A German convert to Islam who was investigated in connection with the April bombing of a synagogue in Tunisia left Germany last month, German prosecutors said today. According to a German television news report, the man went to Saudi Arabia and police learned of his departure only after the fact.

Christian Ganczarski, 35, was a well-known activist in radical Islamic circles in the western city of Duisburg. According to German officials, he received a call from the driver of a truck laden with heating gas shortly before the truck exploded at a historic synagogue in Djerba, Tunisia, killing the driver and 19 other people, including 14 German tourists.

During the call, which was intercepted by German intelligence, the driver, Nizar Naouar, was asked by Ganczarski if he needed anything and replied, "I only need the command," German officials have said.

German police briefly detained and questioned Ganczarski after the bombing, but released him without charge, citing a lack of sufficient evidence to go to trial.

In a statement this evening, the German prosecutor's office said Ganczarski and his family were allowed to leave the country last month. "Since the suspicion was not sufficiently strong for an arrest warrant to be issued, the justice authorities did not have the possibility to prevent the suspect leaving the country," the statement read.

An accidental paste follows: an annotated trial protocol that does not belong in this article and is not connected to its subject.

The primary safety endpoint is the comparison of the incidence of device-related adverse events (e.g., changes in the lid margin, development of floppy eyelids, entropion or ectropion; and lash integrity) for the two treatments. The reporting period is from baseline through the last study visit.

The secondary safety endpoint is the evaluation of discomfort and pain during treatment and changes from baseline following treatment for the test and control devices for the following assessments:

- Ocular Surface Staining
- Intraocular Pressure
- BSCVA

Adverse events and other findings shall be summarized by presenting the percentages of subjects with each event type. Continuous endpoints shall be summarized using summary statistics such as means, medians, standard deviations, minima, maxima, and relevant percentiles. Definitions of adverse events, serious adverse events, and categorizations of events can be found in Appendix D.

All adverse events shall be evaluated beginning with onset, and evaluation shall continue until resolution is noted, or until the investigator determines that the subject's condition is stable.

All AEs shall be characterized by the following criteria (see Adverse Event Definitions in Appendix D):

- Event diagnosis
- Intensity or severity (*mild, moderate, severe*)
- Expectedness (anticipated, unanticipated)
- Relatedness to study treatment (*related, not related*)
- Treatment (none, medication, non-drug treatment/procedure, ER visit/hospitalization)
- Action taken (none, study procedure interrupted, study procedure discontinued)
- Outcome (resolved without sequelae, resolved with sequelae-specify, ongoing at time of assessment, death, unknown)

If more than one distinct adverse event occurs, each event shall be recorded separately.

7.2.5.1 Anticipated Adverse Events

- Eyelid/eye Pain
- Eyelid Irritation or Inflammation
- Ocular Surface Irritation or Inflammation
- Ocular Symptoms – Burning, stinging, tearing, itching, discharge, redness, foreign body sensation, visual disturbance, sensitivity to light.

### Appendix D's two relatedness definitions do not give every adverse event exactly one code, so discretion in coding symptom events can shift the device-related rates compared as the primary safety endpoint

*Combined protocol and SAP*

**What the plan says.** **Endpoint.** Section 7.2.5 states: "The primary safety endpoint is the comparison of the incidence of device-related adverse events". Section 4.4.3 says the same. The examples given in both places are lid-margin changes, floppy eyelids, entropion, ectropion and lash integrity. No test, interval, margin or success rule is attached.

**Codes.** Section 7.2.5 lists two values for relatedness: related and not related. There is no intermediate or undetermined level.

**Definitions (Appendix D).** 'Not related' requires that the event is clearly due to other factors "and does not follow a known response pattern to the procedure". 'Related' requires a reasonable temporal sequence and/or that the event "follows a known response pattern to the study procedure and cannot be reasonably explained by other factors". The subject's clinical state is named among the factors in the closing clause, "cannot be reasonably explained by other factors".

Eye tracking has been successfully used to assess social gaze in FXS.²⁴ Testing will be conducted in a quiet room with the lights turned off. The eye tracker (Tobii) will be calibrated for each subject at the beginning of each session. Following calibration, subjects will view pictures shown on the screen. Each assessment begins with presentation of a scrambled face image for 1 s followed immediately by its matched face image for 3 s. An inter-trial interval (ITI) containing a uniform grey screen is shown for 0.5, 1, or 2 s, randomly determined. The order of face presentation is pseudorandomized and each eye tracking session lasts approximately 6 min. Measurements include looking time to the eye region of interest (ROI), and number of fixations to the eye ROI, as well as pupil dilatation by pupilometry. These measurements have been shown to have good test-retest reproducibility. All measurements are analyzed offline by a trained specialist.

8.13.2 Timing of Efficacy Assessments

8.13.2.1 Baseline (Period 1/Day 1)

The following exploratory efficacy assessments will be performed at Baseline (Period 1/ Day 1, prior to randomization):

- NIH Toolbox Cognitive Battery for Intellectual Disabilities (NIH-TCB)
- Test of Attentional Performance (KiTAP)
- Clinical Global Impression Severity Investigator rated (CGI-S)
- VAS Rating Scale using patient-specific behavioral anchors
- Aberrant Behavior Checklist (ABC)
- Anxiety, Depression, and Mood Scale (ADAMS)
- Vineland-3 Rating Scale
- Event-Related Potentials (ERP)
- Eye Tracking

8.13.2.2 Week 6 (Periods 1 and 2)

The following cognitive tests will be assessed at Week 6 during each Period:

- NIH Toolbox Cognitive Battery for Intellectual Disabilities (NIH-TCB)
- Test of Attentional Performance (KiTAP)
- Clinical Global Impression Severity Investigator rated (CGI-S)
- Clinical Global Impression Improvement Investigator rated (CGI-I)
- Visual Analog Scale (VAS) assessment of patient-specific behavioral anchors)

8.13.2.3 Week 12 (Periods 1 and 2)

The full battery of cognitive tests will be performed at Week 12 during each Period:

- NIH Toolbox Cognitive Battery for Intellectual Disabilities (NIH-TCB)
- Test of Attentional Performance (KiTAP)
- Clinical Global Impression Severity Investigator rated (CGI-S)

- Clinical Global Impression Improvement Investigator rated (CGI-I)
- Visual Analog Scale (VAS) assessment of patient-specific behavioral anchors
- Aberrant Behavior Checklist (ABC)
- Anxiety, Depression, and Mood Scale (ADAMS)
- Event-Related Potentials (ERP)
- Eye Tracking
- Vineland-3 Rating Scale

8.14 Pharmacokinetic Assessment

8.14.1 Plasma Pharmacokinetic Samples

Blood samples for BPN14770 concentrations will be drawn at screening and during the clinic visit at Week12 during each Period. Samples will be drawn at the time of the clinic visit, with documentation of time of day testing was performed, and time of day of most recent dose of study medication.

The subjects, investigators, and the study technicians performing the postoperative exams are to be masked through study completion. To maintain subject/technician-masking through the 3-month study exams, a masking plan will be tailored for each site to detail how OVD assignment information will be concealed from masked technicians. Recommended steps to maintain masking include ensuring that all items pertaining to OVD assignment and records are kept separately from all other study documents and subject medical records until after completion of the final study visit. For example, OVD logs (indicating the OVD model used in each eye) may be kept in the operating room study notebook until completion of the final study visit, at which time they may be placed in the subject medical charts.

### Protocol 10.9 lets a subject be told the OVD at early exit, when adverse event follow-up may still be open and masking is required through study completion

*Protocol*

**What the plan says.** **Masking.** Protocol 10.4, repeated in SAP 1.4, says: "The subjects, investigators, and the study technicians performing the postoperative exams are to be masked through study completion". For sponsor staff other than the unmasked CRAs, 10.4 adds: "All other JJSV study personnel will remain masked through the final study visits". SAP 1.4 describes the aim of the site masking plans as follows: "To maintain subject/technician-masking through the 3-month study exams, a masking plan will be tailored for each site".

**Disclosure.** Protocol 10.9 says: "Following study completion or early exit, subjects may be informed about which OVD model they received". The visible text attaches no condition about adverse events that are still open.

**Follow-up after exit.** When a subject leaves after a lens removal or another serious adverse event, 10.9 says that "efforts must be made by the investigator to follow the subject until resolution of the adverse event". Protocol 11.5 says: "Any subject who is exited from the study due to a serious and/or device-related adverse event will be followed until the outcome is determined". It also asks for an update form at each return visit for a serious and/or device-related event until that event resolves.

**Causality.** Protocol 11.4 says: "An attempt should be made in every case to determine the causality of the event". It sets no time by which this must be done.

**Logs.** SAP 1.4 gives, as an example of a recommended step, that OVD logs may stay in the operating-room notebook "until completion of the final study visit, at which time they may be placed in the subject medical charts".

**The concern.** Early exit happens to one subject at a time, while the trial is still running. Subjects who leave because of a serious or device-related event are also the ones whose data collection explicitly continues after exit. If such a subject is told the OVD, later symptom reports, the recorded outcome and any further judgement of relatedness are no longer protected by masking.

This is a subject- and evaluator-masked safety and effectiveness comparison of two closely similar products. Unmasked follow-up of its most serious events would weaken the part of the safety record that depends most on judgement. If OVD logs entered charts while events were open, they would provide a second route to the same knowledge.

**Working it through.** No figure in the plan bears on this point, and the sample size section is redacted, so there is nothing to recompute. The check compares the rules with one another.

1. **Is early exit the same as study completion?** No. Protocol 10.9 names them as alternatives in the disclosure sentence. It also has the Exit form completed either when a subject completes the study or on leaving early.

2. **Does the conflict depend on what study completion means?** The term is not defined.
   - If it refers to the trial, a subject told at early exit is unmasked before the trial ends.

The German television station ARD reported tonight that Ganczarski, who was supposed to be under surveillance, was out of the country before police realized he had left. The station reported that he flew to Saudi Arabia from Amsterdam via Frankfurt. Officials declined to comment on that report.

Police raided Ganczarski's home after the Tunisia bombing and found the telephone number of Mounir Motassadeq, an alleged back-office fixer for the al Qaeda terrorist cell in Hamburg that led the Sept. 11, 2001, attacks in the United States. Motassadeq is on trial in Hamburg on more than 3,000 counts of accessory to murder.

According to another terror suspect who gave testimony at the trial, Ganczarski had contact with the leadership of the al Qaeda network and may have recruited in Germany for the organization. The witness, Shadi Abdallah, told police that Ganczarski had trained at military camps in Afghanistan.

Ganczarski also was an acquaintance of Mouhamedou Ould Slahi, a former resident of Duisburg who was turned over to the United States by the government of Mauritania after Sept. 11 on suspicion of involvement in a plot to bomb Los Angeles International Airport during the 2000 millennium celebrations, according to intelligence sources.